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August 6, 2010; Source: Building Neighborhoods | This is actually the second part of an extraordinarily revealing and useful analysis of 47 groups engaged in the process of submitting applications for Promise Neighborhoods planning grants (ultimately, nine of the 47 decided not to submit); read part I here.  Building Neighborhoods is an online newsletter edited by Patrick Lester of the United Neighborhood Centers of America, monitoring federal policy on neighborhoods, but with a very useful laser-like focus on the Promise Neighborhoods program of the U.S. Department of Education.  Without waiting until DOE makes it 20 selections from the 339 applications it received, Lester and UNCA decided to see what the applicants or almost-applicants thought of the DOE process.

Among their observations: Groups in cities that had preexisting projects like the Harlem Children’s Zone program (upon which Promise Neighborhoods is modeled), such as the LISC program in Chicago or the Annie E. Casey “Making Connections” programs felt they had a “jump start that had helped them.” Nonetheless, when the RFP was finally issued on April 30th with an initial deadline of June 25, it set off a “frenzied” “mad dash,” the short timeframe straining relationships with partner organizations, especially funders whose meeting schedules made getting timely decisions difficult.  Some applicants called the application process “planning to plan,” which most felt was counterproductive, and, as one put it, “a dumb idea.”  The process required devoting thousands of hours to an application with slight odds of success, unjustifiable in cost-benefit terms to some, especially since it was only planning money with Congress showing signs of backing away from appropriating implementation funding.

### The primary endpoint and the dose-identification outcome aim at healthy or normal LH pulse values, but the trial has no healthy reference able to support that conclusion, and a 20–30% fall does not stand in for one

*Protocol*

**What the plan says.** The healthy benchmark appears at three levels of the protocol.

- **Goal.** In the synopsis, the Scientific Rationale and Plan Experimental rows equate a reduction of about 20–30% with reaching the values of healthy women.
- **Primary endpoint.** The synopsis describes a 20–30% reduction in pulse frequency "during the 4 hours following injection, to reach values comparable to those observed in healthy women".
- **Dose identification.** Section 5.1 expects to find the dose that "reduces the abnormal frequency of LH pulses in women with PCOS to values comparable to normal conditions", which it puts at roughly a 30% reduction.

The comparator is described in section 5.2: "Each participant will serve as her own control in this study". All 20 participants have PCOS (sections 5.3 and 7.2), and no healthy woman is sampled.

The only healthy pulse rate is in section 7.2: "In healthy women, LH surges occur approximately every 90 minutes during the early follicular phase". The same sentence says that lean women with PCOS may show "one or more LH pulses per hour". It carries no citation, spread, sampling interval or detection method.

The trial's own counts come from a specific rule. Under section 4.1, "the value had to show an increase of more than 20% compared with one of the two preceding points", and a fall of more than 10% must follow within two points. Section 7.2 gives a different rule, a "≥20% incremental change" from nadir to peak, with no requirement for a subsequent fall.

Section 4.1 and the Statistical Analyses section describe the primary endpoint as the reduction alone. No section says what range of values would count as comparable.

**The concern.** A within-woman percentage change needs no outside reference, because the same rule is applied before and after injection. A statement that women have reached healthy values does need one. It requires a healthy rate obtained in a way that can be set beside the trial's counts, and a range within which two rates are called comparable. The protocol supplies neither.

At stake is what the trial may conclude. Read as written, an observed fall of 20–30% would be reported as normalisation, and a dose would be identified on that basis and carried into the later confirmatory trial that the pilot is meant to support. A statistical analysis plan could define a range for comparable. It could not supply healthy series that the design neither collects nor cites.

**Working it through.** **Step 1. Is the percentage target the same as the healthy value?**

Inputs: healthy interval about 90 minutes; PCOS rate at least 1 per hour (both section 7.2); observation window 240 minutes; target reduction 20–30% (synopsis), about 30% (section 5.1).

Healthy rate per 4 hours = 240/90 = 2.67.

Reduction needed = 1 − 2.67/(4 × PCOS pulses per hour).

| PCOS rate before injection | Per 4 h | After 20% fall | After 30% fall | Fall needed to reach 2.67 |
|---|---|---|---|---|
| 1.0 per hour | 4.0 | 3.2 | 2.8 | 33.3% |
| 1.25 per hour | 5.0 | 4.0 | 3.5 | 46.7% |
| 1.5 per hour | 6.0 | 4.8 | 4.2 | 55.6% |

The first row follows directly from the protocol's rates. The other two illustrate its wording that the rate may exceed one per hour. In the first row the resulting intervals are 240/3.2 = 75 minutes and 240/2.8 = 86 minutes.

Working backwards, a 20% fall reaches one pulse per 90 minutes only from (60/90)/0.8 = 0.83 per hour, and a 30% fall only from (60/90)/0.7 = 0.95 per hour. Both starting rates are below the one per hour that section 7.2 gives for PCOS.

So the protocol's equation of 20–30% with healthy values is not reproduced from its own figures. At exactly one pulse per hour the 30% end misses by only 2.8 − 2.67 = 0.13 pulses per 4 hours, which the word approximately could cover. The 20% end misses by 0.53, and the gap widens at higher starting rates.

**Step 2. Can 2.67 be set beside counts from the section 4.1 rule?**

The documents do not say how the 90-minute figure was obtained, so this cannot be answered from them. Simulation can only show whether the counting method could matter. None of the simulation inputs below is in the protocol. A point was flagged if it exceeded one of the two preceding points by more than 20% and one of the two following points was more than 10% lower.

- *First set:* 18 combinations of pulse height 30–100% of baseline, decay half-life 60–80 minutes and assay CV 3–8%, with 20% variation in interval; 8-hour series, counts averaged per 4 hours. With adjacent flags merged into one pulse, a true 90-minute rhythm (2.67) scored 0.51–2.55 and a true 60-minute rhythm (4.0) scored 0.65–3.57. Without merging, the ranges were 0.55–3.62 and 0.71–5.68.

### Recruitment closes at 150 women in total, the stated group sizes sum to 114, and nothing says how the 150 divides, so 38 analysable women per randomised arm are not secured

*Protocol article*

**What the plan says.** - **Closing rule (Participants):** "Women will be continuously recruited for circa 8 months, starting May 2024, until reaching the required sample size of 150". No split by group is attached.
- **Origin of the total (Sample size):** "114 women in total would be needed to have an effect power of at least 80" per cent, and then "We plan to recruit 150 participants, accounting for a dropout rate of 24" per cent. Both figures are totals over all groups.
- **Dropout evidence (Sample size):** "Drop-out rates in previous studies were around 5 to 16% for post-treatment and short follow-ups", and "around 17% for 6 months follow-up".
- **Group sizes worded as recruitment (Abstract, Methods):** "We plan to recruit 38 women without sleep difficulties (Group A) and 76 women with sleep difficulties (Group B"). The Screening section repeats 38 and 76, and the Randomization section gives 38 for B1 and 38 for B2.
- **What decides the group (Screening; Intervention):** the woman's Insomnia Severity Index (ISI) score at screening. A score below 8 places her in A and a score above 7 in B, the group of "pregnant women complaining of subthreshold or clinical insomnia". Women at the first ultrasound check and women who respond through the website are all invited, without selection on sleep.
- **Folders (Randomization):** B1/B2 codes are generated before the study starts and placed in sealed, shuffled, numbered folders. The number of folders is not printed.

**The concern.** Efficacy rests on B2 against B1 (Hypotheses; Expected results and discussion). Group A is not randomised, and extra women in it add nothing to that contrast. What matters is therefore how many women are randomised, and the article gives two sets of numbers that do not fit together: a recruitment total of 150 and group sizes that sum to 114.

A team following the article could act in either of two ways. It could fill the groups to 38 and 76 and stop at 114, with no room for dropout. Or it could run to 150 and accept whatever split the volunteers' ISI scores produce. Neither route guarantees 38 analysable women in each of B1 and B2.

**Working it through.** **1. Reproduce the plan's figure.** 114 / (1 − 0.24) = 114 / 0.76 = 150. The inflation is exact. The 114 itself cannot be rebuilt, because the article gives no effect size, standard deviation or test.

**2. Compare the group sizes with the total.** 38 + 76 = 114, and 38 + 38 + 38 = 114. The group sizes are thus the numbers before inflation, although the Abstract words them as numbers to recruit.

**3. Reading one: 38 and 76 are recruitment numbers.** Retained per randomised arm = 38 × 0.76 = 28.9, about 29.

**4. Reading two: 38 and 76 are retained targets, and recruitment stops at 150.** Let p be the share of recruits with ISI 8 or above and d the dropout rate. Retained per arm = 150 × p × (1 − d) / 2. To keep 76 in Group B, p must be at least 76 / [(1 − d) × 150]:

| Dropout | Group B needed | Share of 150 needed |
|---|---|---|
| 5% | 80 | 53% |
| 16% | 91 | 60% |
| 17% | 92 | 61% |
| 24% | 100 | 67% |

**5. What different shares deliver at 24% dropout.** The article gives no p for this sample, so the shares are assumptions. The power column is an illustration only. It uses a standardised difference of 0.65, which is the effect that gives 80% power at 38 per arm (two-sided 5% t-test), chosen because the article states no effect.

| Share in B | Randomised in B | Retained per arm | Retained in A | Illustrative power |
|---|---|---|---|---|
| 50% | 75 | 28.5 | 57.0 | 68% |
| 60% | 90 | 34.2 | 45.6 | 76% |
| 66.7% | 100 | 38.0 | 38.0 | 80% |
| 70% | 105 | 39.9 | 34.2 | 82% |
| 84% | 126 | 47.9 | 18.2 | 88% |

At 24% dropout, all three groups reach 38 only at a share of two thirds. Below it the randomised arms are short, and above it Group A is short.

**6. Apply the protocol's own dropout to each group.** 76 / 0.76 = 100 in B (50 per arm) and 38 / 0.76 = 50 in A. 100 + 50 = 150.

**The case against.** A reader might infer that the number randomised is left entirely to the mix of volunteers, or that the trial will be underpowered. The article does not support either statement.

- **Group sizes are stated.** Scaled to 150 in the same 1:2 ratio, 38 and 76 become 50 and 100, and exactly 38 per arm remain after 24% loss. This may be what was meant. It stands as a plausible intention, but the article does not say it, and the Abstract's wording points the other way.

What really surprised the UNCA analysts was the finding that most applicants believed that politics would play an inordinate role in the selection of PN winners, notwithstanding DOE protestations to the contrary.  Abetting this suspicion is the DOE’s less than exemplary practices regarding transparency and openness in the Promise Neighborhoods RFP development process.  There is much to learn from UNCA’s analysis of the PN process.—Rick Cohen